This is the day that … John Eliot was born, in 1604, at Widford, Hertfordshire, in England (Christian Hero Cards, by Ed Reese).
John was educated at Cambridge and became skilled in Greek and Hebrew.
Under the influence of Rev. Thomas Hooker, young Eliot embraced the doctrines of Puritanism … and was eventually forced to flee to Massachusetts (USA) in 1631.
Pastoring a church in New England, “his pulpit was a new Sinai from which burning lightning bolts hurled down upon all transgressions. Yet he was also a true gospel preacher, his kindness and love won for him many friends” (Early Missionary Endeavours, by J.T. Mueller, page 35).
Eliot set himself to learning the Indian language – quite a task! “Our love”, in the native Algonquin Indian language, was “Nummatschekodtantamuhn-gngannunoash”!
But Eliot persevered for 15 years before he dared to preach to the Indians in their own tongue, and eventually translated the whole Bible for them (1664). This was almost 120 years before the first English language Bible was printed in America by Robert Aitken in 1782.
This was not his first printing landmark. He was, with Richard Mather, one of the editors of the Bay Psalm Book of 1640, which was the first book of any kind ever printed in America.
Eliot also compiled an Indian grammar and dictionary (with the help of his sons), and translated Richard Baxter’s famous volume, A Call to the Unconverted, for them. It was 28 October, 1646, he preached to the Indians, his text being Ezekiel 37:3: “Can these bones live?”
On the third meeting where Eliot preached in their native tongue, several Indians declared themselves converted, and were soon followed by many others.
In the years that followed there were encouraging results, and opposition from the tribal medicine man. On 7 October, 1647, Eliot even buried a famous chief according to Christian ritual. Thus he was known as “the apostle to the Indians”, the first missionary to America’s native people.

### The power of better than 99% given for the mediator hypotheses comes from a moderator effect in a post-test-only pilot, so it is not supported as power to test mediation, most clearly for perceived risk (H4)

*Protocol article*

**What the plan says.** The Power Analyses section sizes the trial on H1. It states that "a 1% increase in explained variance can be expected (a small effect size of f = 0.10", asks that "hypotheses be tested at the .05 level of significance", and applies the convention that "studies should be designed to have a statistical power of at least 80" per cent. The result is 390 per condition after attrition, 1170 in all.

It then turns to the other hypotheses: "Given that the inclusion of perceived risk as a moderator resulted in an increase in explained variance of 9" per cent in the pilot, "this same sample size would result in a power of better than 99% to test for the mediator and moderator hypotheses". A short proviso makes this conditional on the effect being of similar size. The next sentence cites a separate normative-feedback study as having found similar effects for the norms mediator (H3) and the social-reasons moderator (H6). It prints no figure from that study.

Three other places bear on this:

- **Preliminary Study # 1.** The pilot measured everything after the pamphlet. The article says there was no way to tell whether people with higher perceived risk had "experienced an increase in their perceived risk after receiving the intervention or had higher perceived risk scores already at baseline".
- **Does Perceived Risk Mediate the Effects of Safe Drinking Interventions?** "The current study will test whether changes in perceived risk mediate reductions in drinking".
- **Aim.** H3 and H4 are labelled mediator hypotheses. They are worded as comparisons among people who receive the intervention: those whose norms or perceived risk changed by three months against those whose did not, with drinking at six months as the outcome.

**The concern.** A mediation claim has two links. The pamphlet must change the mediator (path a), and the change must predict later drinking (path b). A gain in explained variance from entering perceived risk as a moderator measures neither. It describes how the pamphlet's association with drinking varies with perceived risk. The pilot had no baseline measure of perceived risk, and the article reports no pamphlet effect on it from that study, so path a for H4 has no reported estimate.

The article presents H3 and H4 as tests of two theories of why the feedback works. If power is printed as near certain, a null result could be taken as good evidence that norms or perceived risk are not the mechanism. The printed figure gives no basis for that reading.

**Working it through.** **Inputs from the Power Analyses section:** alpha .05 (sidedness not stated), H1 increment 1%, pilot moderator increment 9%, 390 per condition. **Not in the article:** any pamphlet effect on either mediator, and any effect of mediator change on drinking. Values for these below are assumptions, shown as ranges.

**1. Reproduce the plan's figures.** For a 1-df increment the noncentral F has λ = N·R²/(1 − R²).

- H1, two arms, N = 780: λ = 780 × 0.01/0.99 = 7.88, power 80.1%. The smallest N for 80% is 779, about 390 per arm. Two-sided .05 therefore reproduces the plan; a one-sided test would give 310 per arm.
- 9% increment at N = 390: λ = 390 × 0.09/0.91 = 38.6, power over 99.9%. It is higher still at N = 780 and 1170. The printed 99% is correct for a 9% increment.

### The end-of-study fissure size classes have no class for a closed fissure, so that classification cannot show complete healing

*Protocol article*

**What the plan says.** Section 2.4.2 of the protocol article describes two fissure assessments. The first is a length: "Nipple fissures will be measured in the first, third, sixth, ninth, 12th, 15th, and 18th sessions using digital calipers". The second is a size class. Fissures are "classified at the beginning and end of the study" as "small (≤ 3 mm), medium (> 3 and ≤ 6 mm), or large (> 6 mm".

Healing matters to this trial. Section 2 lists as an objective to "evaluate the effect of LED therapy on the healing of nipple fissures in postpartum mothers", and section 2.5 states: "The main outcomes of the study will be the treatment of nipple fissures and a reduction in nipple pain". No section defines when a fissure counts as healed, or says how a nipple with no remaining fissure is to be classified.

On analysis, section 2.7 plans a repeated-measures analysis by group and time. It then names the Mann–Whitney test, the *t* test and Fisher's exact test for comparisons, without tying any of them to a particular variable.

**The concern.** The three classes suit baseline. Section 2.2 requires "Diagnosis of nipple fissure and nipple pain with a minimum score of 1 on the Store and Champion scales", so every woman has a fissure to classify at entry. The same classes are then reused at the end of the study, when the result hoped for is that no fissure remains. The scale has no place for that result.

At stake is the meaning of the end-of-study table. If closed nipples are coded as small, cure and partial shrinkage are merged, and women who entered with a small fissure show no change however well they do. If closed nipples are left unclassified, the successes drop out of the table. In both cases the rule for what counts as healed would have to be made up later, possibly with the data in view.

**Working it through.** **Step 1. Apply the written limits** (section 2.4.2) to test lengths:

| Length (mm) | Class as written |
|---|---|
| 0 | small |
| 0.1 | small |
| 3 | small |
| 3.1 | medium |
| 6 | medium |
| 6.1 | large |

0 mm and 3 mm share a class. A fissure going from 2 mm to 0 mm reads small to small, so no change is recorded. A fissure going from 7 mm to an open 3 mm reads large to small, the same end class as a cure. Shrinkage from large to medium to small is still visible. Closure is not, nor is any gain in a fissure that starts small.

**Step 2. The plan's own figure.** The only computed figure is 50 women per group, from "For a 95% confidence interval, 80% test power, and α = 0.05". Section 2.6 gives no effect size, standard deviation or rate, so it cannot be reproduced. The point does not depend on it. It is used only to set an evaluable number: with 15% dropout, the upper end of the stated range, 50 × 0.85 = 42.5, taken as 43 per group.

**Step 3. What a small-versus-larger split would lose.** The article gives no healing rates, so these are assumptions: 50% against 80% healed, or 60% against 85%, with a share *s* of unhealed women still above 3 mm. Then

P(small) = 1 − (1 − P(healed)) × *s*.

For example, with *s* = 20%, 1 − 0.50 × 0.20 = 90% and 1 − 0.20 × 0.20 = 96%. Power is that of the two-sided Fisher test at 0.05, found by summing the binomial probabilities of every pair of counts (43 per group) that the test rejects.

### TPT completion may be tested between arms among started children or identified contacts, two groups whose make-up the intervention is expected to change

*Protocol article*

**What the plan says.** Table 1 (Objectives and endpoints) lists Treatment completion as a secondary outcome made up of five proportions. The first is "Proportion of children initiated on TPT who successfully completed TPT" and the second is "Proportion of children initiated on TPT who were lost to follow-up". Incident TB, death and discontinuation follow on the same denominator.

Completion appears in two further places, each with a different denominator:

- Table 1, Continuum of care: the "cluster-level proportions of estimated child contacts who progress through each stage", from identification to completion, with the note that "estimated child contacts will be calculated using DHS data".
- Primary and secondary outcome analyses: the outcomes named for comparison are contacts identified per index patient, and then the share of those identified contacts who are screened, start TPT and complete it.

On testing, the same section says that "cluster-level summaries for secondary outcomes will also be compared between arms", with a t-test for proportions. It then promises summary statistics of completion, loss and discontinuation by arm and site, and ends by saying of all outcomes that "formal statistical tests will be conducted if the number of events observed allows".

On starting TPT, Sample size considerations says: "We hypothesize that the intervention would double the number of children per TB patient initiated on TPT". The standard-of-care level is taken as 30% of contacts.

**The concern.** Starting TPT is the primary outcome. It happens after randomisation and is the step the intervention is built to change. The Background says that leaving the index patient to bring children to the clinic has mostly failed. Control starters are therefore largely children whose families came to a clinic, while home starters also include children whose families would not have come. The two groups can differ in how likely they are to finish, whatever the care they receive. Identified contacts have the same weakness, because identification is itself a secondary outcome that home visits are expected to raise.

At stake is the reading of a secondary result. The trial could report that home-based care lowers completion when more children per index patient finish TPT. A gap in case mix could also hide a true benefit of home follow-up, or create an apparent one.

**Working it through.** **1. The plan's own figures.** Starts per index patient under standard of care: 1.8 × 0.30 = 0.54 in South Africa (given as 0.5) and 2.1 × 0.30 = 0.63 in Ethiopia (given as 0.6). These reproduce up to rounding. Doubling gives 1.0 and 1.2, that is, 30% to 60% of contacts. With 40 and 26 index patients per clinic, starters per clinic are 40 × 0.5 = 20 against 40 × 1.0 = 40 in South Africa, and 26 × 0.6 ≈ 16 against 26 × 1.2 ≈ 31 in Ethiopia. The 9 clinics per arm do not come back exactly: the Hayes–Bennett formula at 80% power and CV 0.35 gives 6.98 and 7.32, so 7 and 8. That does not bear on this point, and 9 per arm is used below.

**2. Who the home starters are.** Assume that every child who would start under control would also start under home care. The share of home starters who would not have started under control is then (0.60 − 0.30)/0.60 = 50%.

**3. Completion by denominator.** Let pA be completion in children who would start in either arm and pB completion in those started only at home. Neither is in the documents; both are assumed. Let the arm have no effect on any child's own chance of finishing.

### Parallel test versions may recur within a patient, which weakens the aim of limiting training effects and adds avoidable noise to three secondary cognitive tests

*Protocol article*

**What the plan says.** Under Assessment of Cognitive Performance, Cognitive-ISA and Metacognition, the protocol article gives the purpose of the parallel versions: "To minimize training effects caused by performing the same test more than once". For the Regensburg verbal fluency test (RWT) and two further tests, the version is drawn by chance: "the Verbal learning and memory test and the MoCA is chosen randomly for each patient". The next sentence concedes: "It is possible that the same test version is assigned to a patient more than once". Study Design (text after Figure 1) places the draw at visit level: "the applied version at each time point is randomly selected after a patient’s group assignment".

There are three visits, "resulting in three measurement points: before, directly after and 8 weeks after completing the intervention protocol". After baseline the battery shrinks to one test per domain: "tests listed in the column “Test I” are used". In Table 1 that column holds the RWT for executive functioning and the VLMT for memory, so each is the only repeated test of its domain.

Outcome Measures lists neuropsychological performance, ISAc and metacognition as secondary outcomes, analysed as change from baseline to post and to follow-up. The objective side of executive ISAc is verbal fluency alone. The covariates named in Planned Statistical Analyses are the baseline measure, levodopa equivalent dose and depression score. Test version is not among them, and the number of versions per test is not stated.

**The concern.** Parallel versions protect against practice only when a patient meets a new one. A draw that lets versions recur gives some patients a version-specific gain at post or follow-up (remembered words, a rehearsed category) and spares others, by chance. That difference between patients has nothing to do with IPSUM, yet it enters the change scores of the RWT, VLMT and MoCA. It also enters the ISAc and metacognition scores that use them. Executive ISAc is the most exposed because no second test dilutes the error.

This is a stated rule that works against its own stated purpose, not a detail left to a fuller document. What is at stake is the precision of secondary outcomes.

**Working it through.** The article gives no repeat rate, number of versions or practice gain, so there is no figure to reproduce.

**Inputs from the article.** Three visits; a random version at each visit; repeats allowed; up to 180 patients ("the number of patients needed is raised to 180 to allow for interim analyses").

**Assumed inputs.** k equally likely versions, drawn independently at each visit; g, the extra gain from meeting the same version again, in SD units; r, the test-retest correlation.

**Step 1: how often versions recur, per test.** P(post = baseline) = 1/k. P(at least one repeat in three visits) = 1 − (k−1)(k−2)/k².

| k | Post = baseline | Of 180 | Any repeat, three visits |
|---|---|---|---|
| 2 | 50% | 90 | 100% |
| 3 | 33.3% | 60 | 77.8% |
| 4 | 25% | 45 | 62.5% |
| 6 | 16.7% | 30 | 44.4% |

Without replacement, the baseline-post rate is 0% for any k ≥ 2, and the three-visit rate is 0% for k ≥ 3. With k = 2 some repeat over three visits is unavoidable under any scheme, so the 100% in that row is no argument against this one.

Eliot set up Indian towns where effective Christian ministry was achieved. His model was followed by others. By 1674 the unofficial census of the “praying Indians” numbered 4,000.
He died on 20 (or 21) May, 1690, at the age of 86. “The Lord Whom I have served over 80 years will not forsake me,” he said. “O come in Thy great glory! A long time I have waited for Thee. Welcome, Lord, welcome.”
And the Bible he translated, and had printed, is now in an extinct language, and can only be understood by a handful of scholars.
This post is based on the work of my late friend Donald Prout whose love for books and Christian history led him to collate a daily Christian calendar. I continue to work with Don’s wife, Barbara, to share his life work with the world. I have updated some of these historical posts and will hopefully draw from Don’s huge files of clippings to continue this series beyond Don’s original work. More of Don’s work can be found at www.donaldprout.com.